Data and Methods

We examine California construction workers’ and their families’ utilization of the five largest means-tested safety net programs for which data are available: Medicaid; Children’s Health Insurance Program (CHIP); basic household income assistance under Temporary Aid for Needy Families (TANF); Earned Income Tax Credit (EITC); and Supplemental Nutrition Assistance Program (SNAP). Responsibility for funding the health programs is shared by California and the federal government. We include only the cash assistance portion of TANF, and this program too receives funding from both California and the federal government. While there is a state-level EITC program, in this analysis we include only the federal EITC. The federal government alone funds SNAP. We analyze only programs that function as income supplements, omitting job-training, housing cost assistance, educational, and other programs that indirectly assist low-income families.

To calculate the numbers of working families who participated in safety net programs, we restrict the sample to those who work 27 or more weeks per year and 10 or more hours per week in all industries in California. We exclude observations who live in institutional group quarters. To identify construction workers, we further use the 1990 Census Bureau industrial code All Construction (60), and the 2010 Census Bureau occupation codes from First-Line Supervisors of Construction Trades and Extraction Workers (6200) to Construction Workers, n.e.c. (6765), and we include W2 workers and the not-incorporated self-employed but exclude the incorporated self-employed.

We mainly rely on four sources of data: the US Census Bureau’s American Community Survey (ACS), the March Supplement of the US Bureau of Labor Statistics Current Population Survey (CPS), the US Bureau of Labor Statistics Occupational Employment Statistics (OES), and administrative data from the Medicaid, CHIP, TANF, EITC, and SNAP programs. Medicaid figures exclude aged, blind, and disabled enrollees. The ACS surveys a large number of respondents and asks them about their work history, income, and family structure. The March Supplement, also known as the Annual Demographic Supplement, asks respondents about receipts of cash and noncash transfer payments during the past year and includes questions about the programs we examine in this analysis.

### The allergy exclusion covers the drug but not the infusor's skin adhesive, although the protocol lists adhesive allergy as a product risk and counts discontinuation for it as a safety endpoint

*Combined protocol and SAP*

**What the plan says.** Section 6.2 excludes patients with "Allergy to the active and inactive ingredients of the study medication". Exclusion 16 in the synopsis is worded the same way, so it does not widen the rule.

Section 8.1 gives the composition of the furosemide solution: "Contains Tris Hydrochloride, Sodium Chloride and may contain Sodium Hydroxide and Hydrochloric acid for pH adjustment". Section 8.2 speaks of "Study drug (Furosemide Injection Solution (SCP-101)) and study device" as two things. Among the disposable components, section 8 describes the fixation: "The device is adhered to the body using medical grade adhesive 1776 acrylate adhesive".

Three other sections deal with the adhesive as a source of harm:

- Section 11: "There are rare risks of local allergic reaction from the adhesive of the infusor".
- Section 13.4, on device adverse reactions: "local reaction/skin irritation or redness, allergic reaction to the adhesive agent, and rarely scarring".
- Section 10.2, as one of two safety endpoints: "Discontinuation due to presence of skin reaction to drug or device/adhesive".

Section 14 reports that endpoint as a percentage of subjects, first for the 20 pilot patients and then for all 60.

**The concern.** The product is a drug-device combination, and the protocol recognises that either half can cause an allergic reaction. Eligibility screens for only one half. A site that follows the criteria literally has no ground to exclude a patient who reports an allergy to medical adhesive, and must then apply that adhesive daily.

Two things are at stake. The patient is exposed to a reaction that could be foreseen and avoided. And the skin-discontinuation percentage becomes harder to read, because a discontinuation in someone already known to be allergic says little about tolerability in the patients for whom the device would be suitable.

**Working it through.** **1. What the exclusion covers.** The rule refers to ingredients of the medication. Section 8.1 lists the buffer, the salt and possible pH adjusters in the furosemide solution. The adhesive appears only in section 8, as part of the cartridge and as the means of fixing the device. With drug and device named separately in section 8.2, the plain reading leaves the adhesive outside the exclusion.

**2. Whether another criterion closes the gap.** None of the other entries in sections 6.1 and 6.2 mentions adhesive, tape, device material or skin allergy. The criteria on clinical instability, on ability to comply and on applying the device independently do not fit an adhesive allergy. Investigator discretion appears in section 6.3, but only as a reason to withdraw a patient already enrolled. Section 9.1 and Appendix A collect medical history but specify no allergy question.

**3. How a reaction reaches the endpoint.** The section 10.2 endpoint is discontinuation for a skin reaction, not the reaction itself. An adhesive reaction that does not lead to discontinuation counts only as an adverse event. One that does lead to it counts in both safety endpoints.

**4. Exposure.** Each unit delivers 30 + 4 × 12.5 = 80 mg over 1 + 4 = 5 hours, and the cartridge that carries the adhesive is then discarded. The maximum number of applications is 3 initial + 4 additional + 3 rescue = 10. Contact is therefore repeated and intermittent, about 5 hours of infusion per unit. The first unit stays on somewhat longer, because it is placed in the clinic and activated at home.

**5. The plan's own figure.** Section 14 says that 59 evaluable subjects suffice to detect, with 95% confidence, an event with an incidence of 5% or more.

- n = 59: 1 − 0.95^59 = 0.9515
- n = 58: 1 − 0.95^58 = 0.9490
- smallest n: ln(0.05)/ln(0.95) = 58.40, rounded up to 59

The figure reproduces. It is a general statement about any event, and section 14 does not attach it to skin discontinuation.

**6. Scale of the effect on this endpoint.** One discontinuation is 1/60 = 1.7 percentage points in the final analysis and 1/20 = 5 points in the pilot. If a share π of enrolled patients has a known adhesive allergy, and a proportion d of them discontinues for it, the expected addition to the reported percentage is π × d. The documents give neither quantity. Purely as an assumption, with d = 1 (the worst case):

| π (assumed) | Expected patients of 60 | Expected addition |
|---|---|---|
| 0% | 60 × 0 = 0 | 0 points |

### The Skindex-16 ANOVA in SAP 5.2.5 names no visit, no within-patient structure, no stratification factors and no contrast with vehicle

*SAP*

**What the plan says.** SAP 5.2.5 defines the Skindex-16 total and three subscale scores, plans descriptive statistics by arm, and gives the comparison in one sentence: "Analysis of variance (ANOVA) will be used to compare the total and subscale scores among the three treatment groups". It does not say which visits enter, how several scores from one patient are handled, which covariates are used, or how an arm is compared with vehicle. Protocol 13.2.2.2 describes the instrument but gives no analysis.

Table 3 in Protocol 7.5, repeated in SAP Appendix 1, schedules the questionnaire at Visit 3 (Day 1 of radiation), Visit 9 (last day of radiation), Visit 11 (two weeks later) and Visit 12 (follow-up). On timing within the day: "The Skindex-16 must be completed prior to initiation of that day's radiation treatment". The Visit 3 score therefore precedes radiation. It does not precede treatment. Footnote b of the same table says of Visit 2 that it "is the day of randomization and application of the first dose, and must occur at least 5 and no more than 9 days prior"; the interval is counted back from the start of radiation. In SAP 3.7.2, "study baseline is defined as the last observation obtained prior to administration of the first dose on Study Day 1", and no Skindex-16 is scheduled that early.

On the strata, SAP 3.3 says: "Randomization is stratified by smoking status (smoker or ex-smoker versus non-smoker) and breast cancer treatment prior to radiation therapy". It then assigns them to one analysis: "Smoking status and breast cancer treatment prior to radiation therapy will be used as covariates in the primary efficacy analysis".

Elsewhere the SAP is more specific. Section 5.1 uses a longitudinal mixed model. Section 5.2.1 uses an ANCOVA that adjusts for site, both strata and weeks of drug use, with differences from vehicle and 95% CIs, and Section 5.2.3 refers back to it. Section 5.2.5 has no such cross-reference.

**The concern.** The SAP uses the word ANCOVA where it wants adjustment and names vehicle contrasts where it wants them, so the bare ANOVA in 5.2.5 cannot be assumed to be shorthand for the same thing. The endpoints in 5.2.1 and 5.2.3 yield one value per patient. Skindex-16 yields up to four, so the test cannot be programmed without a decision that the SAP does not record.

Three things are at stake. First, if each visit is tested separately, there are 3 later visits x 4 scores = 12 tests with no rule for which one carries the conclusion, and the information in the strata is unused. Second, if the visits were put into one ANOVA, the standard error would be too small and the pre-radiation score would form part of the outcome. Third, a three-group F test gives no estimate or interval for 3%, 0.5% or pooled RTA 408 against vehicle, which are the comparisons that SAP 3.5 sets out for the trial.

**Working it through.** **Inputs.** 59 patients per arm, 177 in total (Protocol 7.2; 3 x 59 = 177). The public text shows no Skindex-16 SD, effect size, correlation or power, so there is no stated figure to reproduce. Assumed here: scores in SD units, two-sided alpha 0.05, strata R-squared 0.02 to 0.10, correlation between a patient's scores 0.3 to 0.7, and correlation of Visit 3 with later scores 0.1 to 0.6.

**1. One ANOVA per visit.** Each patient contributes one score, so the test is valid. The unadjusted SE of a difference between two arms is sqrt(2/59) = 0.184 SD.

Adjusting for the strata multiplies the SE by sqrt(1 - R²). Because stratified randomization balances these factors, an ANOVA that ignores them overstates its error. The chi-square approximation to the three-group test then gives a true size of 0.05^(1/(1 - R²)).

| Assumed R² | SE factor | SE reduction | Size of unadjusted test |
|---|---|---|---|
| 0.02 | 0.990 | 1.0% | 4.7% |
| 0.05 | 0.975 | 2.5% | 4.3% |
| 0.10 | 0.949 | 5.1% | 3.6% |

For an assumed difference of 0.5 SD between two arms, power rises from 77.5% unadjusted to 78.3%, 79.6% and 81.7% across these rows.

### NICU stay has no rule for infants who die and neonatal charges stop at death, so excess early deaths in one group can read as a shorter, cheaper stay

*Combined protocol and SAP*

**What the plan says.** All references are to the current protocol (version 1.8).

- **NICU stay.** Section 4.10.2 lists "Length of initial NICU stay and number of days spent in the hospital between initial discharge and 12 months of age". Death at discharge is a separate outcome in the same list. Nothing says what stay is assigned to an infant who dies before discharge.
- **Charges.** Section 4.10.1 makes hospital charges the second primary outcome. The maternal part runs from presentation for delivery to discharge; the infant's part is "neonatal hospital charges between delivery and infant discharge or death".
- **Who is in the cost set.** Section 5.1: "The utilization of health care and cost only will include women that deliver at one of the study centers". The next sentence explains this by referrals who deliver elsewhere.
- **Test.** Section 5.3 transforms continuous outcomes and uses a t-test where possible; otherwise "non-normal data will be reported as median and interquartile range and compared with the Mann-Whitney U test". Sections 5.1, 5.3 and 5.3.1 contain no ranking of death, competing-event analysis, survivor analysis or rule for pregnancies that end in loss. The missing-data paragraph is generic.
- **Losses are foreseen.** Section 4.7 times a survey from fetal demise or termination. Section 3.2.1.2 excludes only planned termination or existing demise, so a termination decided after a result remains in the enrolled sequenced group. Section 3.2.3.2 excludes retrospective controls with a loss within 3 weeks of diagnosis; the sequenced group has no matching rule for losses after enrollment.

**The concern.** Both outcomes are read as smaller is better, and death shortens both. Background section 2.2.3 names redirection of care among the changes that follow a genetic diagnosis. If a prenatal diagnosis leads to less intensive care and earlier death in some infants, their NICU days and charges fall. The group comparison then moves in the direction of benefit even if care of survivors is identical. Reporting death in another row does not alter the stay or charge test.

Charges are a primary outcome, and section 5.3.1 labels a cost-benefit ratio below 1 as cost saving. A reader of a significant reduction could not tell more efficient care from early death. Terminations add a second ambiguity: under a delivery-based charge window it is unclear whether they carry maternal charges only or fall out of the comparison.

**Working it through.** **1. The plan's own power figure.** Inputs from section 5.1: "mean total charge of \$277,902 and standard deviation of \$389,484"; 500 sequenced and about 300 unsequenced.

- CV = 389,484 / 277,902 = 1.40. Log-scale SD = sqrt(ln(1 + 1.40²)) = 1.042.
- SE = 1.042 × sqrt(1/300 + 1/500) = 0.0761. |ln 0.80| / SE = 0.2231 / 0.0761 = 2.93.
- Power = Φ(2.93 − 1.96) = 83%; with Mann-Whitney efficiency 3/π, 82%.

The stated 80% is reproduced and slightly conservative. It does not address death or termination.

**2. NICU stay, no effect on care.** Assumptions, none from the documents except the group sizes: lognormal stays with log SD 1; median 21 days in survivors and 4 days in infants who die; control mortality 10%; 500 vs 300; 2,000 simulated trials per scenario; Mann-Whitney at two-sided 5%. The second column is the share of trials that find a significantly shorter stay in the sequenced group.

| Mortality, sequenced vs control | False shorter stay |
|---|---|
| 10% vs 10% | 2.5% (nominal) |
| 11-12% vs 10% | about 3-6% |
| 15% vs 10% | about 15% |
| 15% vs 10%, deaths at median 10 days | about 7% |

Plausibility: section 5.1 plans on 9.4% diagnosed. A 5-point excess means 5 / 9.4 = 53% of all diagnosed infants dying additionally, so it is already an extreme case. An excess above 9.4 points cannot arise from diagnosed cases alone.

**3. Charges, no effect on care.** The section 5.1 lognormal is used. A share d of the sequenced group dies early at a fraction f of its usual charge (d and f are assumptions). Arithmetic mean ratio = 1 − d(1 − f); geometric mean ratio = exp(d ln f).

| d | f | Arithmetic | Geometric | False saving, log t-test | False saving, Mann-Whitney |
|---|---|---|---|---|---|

However, survey databases like the ACS and CPS frequently have safety net program utilization counts that differ from program administrative data. We adjusted the CPS so that its program utilization estimates match the program administrative data. The CPS does not provide a large enough sample size to accurately estimate program utilization for construction workers at the state or county levels. The ACS does have sufficient sample size for this analysis but lacks specific questions about program utilization, and its occupational employment counts differ from more accurate data like the OES. On the other hand, while the OES has accurate employment counts for wage workers, it does not include independent contractors. To overcome these issues, we built a model using CPS data to predict program utilization based on income, demographics, and family structure. We then used that model to impute program utilization onto the ACS data. We calculated the ratio of wage workers to non-incorporated self-employed workers based on the ACS and used it to adjust the OES data for non-incorporated self-employed workers, and then adjusted the employment counts in the ACS to match the adjusted OES data. Finally, we used that imputed and adjusted ACS data to analyze safety net program utilization in families of construction workers.

For a detailed explanation of methodology, please see Appendix A: Methodology from Fast Food, Poverty Wages: The Public Cost of Low-Wage Jobs in the Fast-Food Industry.[13]